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War Department Jerrycan from 1945?

Article about: Hi here is my new british jerrycan from 1945 I think ist british because it was WD and NG stamped I found it in the cellar is it good or not a relict I want your opinion to this Jerrycan bes

  1. #1

    Default War Department Jerrycan from 1945?

    Hi
    here is my new british jerrycan from 1945
    I think ist british because it was WD and NG stamped
    I found it in the cellar
    is it good or not a relict
    I want your opinion to this Jerrycan
    best regards from Bavaria,
    Bavarian
    Click to enlarge the picture Click to enlarge the picture War Department Jerrycan from 1945?   War Department Jerrycan from 1945?  

    War Department Jerrycan from 1945?   War Department Jerrycan from 1945?  

    War Department Jerrycan from 1945?  

  2. #2

    Default

    A nice original British can made by Nuffield Group in 1945. I think NG is one of the less common makers.

  3. #3

    Default

    Looks fine to me. You're right about it being British. The manufacturer is stamped in the middle square. Here's mine, 1944 dated and stamped 'BMB' for Briggs Motor Bodies, a commonly encountered manufacturer also known for producing steel helmet shells.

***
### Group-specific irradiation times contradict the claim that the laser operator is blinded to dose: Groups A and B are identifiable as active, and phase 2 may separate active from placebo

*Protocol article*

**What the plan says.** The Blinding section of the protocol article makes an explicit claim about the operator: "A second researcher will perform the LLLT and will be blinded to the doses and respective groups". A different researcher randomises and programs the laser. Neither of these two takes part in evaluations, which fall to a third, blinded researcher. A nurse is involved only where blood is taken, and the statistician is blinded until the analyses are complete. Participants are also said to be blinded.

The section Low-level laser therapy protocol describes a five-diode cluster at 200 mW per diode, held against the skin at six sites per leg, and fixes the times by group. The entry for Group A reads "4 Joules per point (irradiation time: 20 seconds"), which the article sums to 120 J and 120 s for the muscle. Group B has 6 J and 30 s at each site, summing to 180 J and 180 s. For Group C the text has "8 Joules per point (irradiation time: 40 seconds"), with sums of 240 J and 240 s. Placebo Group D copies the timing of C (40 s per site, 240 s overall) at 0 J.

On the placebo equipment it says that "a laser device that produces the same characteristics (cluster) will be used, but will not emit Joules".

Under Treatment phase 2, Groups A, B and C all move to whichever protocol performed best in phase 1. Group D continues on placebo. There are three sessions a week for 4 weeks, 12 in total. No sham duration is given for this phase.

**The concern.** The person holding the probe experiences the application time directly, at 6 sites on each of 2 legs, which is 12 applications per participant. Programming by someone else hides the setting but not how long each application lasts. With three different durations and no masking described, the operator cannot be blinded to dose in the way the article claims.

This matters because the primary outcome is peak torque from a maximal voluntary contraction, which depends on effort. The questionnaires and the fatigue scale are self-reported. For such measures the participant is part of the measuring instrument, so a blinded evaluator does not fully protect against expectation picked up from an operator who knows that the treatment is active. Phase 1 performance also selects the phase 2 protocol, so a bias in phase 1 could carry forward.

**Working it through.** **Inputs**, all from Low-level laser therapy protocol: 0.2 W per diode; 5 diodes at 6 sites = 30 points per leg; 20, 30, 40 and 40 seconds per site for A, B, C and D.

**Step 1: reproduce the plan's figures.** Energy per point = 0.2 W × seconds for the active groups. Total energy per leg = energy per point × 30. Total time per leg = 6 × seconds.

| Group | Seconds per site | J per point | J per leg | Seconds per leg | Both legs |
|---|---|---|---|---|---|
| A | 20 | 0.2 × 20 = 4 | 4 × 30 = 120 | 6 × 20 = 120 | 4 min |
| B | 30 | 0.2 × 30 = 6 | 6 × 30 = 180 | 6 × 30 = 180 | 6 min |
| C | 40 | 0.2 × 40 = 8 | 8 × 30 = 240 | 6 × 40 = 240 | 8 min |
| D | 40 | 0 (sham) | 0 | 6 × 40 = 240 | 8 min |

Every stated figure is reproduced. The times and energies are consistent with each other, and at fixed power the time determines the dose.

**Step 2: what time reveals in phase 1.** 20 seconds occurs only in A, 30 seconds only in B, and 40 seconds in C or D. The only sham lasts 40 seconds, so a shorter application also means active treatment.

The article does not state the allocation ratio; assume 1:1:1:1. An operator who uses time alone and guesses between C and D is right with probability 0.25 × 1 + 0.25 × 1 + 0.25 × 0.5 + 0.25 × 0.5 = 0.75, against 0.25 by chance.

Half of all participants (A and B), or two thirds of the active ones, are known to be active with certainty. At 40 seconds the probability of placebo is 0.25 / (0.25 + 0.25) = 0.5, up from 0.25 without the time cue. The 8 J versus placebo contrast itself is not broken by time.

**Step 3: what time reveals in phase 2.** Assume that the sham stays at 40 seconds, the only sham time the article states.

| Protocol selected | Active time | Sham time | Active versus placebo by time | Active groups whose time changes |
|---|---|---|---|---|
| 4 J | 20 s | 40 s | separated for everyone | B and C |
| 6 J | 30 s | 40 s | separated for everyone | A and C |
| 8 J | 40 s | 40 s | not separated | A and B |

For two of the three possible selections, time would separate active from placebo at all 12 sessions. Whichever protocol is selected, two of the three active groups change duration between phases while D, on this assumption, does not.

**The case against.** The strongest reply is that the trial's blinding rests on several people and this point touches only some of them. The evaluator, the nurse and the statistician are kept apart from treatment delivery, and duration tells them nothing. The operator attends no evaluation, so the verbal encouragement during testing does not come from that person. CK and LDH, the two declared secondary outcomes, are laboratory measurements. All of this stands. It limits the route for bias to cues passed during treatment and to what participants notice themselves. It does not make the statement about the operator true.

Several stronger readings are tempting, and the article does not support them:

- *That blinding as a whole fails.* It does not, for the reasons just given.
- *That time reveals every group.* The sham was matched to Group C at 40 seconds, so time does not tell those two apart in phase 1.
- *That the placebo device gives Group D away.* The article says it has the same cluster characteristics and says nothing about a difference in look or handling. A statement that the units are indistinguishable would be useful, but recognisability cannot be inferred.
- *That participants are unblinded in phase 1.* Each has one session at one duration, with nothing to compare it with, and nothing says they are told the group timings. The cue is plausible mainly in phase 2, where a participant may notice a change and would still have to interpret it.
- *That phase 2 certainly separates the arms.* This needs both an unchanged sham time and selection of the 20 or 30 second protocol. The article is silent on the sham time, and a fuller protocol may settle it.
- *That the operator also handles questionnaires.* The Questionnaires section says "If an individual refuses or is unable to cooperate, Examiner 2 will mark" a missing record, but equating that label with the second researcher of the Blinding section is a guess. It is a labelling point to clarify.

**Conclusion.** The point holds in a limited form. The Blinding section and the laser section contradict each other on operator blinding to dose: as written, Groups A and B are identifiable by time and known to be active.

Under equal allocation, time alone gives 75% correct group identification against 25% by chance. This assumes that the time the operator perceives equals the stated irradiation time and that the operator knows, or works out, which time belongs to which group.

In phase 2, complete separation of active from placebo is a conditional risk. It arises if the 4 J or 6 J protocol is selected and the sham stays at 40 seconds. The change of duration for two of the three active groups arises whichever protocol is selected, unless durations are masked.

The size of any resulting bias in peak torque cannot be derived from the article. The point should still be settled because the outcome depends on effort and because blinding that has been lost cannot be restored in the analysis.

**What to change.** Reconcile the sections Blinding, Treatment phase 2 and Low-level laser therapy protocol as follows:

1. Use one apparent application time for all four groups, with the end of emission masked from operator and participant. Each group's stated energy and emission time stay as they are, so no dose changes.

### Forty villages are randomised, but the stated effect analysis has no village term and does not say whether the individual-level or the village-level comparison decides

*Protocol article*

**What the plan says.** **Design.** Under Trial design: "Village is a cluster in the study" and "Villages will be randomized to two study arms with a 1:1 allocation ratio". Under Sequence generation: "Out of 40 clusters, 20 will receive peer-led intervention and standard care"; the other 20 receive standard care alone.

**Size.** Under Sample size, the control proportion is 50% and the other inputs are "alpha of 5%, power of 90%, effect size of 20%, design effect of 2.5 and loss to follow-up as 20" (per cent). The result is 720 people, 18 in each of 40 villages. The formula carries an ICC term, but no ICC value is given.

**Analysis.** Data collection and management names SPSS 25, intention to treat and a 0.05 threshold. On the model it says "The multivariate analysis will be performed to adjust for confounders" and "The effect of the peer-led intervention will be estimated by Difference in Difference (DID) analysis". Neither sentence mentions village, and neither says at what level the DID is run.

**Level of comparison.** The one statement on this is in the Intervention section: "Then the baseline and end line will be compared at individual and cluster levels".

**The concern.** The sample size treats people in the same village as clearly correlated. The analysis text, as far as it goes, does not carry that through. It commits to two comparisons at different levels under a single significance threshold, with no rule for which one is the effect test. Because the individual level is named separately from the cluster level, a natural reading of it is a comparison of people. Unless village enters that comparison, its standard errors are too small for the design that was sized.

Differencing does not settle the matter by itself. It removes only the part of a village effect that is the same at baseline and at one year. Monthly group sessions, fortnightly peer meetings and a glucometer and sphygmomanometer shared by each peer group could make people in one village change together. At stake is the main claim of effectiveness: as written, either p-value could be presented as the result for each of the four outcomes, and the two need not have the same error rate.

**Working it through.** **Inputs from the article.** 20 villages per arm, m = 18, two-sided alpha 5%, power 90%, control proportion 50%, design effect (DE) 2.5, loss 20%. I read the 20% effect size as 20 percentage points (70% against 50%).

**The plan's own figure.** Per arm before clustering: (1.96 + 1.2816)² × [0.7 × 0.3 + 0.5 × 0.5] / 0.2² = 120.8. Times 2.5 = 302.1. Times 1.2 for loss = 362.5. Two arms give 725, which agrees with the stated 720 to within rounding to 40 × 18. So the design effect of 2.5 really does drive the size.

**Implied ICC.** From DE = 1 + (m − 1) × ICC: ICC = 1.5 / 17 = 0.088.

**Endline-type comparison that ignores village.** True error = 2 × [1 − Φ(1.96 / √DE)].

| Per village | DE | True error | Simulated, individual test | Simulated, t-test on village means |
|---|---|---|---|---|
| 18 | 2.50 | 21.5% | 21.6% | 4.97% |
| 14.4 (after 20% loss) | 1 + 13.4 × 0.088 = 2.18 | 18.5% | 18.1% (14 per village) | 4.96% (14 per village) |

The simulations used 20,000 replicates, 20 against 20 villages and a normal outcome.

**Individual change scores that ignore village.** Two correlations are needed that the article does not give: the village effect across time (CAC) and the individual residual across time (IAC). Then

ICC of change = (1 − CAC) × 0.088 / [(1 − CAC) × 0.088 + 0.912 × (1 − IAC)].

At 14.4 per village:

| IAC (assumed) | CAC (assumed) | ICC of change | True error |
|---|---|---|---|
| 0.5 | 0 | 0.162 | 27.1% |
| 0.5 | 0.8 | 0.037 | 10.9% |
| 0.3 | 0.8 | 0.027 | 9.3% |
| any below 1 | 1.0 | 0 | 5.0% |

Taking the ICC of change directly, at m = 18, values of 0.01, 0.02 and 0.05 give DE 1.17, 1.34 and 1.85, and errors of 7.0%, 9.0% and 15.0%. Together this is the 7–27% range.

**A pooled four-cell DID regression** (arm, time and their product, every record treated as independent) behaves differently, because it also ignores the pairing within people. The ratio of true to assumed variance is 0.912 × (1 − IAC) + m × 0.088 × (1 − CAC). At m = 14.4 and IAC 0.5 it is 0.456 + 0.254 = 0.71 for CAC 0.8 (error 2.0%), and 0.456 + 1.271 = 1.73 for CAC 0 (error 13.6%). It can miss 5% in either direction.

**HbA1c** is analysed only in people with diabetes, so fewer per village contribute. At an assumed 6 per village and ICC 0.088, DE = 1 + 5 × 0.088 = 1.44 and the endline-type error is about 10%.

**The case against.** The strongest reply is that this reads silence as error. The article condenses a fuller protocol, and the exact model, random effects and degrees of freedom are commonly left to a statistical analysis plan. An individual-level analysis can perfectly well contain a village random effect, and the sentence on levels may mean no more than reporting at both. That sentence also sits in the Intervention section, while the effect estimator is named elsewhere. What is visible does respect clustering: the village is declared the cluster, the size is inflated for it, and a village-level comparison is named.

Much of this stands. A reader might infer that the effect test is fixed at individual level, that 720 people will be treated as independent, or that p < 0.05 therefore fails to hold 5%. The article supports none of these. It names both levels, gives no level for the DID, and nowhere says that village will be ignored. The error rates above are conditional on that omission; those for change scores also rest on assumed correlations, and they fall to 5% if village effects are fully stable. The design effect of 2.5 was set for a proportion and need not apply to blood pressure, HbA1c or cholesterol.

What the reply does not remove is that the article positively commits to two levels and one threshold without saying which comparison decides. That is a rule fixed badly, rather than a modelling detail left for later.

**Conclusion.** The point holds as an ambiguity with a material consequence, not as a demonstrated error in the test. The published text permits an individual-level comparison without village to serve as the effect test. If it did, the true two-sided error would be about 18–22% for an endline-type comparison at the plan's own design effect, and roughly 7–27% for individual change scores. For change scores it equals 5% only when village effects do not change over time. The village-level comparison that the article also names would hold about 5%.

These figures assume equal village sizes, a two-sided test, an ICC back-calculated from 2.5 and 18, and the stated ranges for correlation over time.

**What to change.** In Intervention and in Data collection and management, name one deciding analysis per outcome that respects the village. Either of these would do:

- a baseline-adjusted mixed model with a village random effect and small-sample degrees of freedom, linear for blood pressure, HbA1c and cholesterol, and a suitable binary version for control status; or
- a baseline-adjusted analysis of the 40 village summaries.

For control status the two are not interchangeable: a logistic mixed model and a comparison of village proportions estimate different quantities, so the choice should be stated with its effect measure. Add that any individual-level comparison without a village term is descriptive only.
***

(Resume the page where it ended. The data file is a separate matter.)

War Department Jerrycan from 1945?War Department Jerrycan from 1945?

    Regards, B.B.
    "Don't worry about the bullets, I've got an umbrella". - Major Digby Tatham-Warter

  4. #4

    Default

    Yep, British for sure. This exact design, copied from the Wehrmacht item during the war, is still in use today.
    The former British Zone in northern Germany and to a lesser extent the parts of Belgium and The Netherlands between there and the channel are literally awash with these dated from WW2 right up to the '90s when the military authorites began to treat them as accountable rather than disposable (the figures ran into millions of potentially) which stopped people carrying 2 x 20lts of duty free petrol when going on leave and dumping the empty cans enroute. A nice bonus for any local who picked up a very useable fuel can for his truck etc but a bit of an environmental nightmare for all the authorities involved. The road leading into Zeebrugge for instance was known as "Jerrycan Alley" and the British Army regularly carried out recovery sweeps to pick the discarded cans up.

    My amusing anecdote aside; you have a good collectible WW2 item

    Regards

    Mark
    "War is an ugly thing, but not the ugliest of things. A man who has nothing for which he is willing to fight, nothing he cares more about than his own personal safety, is a miserable creature with no chance of being free unless made and kept so by the exertions of better men than himself."

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